To define what 'a sustainable building is' appears a huge challenge, the topic is so broad that it cannot be succinctly captured in a memorable sound bite, but that’s not to say that existing definitions aren’t useful.Here, Jon Chadwick, Associate at Associated Architects, offers his interpretation of the term ‘sustainable building’.
In 2005 the UK government's sustainable development strategy defined five principles for sustainable development, which were later adopted in the national planning policy framework. These principles include the need to balance 'living within the planet's environmental limits' together with consideration for the creation of a 'just society' and a sustainable economy.
How this can be achieved and measured is less clear. A range of environmental evaluation tools such as BREEAM and Leadership in Energy and Environmental Design (LEED) have emerged as a way of benchmarking and demonstrating good practice. These processes are frequently derided as being box ticking exercises but these tools are all underpinned by a common understanding of the core issues that impact upon sustainability, which global consultancy Arup summarises as 'carbon, water, materials, climate change, community and the environment and operations'.
The breadth of each of these individual topics makes prescriptive solutions impossible but the general consensus about the key issues means that these existing definitions are both valid and useful. Construction professionals must therefore apply and share their knowledge to help clients understand the implications of their decisions across the whole spectrum of factors that go towards making buildings that can justifiably claim to be sustainable.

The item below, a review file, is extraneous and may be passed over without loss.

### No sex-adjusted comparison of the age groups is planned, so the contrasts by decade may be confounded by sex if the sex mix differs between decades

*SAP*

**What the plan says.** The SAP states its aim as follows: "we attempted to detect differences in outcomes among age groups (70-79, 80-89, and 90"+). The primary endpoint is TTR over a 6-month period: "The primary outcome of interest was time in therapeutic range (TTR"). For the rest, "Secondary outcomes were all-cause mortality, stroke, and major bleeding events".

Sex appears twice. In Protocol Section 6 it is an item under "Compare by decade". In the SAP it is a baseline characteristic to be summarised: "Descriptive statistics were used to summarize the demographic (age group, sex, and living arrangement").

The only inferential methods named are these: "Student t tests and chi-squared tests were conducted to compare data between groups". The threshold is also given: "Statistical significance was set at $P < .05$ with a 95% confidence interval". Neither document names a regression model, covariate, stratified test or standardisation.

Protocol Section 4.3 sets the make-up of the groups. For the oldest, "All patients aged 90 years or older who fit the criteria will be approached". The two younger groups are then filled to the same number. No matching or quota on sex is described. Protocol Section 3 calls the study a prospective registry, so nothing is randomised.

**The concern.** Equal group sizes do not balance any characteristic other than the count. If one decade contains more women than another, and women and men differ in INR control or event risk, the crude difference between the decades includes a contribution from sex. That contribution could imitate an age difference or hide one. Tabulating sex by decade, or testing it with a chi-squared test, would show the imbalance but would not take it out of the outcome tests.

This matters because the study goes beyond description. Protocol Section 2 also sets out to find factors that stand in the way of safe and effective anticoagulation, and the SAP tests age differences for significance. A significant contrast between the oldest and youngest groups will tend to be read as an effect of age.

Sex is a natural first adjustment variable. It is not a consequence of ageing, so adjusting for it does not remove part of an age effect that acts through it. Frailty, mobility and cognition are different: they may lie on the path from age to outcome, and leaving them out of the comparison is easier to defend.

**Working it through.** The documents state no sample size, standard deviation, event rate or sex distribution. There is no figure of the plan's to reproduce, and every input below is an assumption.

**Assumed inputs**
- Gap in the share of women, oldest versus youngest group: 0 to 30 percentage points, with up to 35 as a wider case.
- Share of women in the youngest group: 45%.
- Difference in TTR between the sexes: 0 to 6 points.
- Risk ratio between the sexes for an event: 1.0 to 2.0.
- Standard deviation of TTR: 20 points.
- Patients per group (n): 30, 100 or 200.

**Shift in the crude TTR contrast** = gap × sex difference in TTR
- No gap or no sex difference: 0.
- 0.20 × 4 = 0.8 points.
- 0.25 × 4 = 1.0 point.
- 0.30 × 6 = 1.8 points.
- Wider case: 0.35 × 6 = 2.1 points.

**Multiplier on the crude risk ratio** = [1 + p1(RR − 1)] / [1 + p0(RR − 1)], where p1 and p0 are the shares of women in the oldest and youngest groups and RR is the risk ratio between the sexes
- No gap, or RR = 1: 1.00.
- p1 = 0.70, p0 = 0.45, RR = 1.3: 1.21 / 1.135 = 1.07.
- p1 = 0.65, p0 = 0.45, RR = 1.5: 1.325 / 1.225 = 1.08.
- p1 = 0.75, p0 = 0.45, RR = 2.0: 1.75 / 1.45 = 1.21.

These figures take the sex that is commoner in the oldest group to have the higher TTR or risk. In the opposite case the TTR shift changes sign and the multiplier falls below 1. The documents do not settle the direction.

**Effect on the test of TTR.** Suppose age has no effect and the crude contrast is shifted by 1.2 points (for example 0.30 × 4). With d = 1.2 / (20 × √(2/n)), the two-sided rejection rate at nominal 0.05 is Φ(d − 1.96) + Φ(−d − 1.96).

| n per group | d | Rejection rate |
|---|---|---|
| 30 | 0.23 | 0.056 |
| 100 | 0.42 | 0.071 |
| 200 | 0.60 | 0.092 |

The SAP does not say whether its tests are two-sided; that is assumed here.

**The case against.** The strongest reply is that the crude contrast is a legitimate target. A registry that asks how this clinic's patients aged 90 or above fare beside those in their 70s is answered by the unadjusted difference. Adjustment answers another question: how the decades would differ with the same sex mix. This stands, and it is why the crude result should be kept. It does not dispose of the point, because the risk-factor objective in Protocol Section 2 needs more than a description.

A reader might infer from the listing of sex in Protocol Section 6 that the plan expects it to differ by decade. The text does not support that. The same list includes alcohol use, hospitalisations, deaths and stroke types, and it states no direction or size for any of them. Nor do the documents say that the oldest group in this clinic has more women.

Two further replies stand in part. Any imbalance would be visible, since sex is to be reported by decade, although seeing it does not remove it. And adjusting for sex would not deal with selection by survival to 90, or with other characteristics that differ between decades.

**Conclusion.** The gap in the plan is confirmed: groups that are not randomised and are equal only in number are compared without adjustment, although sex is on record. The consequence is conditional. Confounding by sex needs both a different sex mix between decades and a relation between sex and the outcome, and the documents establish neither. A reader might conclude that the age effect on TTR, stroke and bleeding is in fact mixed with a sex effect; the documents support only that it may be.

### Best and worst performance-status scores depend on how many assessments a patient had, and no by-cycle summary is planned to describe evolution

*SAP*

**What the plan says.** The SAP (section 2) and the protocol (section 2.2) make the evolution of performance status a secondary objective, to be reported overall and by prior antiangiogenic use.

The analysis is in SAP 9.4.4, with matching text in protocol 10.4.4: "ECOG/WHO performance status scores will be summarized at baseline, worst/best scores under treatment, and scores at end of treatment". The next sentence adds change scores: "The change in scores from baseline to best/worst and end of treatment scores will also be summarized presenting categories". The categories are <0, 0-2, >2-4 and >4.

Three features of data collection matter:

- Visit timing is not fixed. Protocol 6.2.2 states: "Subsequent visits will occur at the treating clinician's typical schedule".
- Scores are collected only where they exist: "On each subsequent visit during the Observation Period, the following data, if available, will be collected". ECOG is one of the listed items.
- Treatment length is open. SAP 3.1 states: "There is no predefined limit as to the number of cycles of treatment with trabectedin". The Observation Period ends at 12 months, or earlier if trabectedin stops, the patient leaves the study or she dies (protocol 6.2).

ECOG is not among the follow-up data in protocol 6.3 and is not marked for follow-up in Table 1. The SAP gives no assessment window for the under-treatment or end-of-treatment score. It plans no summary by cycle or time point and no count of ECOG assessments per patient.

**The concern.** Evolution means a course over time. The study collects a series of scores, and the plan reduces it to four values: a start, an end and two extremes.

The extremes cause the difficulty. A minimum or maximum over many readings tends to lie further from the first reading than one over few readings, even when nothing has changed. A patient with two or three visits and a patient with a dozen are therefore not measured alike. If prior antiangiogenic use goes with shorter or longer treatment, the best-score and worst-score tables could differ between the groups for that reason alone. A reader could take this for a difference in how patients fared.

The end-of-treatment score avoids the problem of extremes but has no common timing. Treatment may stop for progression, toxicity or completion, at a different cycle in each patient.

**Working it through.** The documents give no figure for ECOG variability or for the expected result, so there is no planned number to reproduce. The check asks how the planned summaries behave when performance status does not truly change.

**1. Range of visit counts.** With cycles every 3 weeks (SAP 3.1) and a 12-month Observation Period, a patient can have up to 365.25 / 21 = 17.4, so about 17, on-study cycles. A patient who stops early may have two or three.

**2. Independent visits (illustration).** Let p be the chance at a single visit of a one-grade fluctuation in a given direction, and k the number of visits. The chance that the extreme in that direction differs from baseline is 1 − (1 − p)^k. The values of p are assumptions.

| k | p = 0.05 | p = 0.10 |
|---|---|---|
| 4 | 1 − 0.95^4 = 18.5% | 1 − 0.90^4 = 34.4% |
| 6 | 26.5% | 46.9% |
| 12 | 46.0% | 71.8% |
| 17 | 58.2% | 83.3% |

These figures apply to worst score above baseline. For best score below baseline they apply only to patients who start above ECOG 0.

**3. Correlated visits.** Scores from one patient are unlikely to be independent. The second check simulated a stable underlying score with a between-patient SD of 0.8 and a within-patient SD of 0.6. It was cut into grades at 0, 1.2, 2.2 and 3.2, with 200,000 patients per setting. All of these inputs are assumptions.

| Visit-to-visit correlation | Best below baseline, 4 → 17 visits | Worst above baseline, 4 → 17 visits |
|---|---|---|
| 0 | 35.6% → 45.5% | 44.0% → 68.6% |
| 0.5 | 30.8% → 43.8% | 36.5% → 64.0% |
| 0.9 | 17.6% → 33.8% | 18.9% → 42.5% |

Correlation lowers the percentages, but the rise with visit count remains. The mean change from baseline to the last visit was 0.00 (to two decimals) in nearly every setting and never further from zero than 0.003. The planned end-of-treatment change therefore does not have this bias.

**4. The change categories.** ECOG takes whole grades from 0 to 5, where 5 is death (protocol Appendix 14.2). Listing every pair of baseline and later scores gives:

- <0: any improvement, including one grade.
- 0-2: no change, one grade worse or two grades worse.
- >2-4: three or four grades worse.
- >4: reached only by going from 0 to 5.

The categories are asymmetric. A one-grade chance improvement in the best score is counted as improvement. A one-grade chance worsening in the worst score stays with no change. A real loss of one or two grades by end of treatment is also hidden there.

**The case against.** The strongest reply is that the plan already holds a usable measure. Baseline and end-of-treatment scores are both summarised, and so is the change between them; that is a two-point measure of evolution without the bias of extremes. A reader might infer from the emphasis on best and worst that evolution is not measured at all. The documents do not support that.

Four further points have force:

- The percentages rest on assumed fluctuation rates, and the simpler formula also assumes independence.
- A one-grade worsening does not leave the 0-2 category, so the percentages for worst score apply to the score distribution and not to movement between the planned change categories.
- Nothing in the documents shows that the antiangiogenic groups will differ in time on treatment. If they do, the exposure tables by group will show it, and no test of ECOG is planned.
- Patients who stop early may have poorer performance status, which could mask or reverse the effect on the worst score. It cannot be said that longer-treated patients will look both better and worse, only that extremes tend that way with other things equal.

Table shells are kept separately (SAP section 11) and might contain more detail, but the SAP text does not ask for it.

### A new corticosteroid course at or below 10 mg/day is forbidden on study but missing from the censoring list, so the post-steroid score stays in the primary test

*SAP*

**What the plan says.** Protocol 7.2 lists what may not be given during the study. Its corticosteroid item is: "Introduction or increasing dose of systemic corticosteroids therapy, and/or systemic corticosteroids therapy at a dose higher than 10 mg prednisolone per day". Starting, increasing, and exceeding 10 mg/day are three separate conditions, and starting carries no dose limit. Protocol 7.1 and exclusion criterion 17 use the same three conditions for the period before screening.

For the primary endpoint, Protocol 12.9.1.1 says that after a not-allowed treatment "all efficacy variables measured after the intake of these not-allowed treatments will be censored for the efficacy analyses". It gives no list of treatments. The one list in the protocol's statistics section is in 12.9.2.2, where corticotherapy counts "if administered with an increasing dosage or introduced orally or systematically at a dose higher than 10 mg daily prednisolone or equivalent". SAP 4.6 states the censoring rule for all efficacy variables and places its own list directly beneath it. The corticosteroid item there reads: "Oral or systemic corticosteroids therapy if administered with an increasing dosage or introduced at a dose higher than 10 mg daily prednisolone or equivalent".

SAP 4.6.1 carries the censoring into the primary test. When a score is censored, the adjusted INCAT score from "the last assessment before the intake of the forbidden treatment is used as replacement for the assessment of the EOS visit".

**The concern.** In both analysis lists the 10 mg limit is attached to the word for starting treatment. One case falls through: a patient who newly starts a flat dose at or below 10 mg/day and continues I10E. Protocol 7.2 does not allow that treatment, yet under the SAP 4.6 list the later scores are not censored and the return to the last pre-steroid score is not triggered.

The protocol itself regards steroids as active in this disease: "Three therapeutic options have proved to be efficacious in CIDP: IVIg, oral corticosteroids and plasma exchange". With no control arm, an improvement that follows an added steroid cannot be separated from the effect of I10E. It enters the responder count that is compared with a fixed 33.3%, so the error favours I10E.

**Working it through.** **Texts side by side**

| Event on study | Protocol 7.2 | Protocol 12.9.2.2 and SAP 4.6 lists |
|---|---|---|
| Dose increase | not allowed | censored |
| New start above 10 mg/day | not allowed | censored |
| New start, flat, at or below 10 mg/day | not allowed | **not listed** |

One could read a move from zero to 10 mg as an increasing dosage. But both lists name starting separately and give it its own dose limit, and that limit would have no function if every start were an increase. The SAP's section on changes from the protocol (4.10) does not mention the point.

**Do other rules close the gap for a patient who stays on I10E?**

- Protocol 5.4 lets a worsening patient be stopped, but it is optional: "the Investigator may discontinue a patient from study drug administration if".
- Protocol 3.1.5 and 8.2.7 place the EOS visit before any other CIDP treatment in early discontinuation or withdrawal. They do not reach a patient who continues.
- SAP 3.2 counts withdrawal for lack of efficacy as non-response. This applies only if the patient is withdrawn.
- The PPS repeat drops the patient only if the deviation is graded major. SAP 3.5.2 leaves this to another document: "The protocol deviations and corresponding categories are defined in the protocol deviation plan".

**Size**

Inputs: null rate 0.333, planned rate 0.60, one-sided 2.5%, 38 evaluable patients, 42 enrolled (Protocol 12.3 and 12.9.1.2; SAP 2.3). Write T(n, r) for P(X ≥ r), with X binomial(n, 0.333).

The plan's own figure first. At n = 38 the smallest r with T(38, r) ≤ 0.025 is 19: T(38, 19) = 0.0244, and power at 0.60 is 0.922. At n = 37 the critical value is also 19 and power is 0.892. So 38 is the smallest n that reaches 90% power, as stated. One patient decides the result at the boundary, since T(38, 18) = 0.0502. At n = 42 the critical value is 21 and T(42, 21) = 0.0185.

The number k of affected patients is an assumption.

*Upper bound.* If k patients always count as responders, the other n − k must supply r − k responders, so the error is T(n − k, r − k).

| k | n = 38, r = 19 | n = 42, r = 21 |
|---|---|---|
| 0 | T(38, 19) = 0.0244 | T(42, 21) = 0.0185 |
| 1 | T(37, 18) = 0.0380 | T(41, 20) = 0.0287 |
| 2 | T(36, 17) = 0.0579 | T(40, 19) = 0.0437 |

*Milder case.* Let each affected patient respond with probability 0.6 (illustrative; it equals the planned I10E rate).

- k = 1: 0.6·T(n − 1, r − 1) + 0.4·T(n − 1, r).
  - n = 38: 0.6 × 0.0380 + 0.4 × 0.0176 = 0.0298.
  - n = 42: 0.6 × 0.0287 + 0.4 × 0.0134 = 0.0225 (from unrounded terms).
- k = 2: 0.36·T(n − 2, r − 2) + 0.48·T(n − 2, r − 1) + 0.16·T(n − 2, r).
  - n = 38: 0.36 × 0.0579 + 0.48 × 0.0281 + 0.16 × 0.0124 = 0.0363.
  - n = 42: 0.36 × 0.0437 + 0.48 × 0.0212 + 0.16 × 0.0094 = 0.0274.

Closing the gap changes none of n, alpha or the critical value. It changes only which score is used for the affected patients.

As a society we are not going to meet the future environmental challenges simply by constructing a plethora of new buildings regardless of however ‘sustainable’ they are deemed to be. Of course it goes without saying that all new buildings should strive to minimise their environmental impact but they can only be deemed truly sustainable if the project considers all other factors relevant to the building’s function – for instance the site location to avoid an over reliance on unsustainable modes of transport.
Of equal importance when assessing how to minimise environmental impacts of buildings is acknowledging the need to raise the performance of the existing building stock – in many cases, when all factors are considered it may be more beneficial to update or adapt an existing building than build from scratch. New buildings should also strive to provide flexibility for future reuse – ‘the long life, loose fit’ mantra should be prevalent. Putting matters of energy use and accessibility to one side for a moment, the model of the Georgian town house demonstrates the principle that a building can have many uses throughout its life – single family home, separate apartments or workplace without needing drastic changes to its external appearance or structure.
It’s unrealistic to expect a single definition of ‘what a sustainable building is’ to encompass in detail all of the issues that need consideration, but existing definitions, used in the correct context, are useful to summarise the objectives and highlight the key issues to be addressed in order to achieve them. We have to understand that there are multiple elements to defining a sustainable building. It’s how we apply these elements to a project that determines the usefulness of the definition.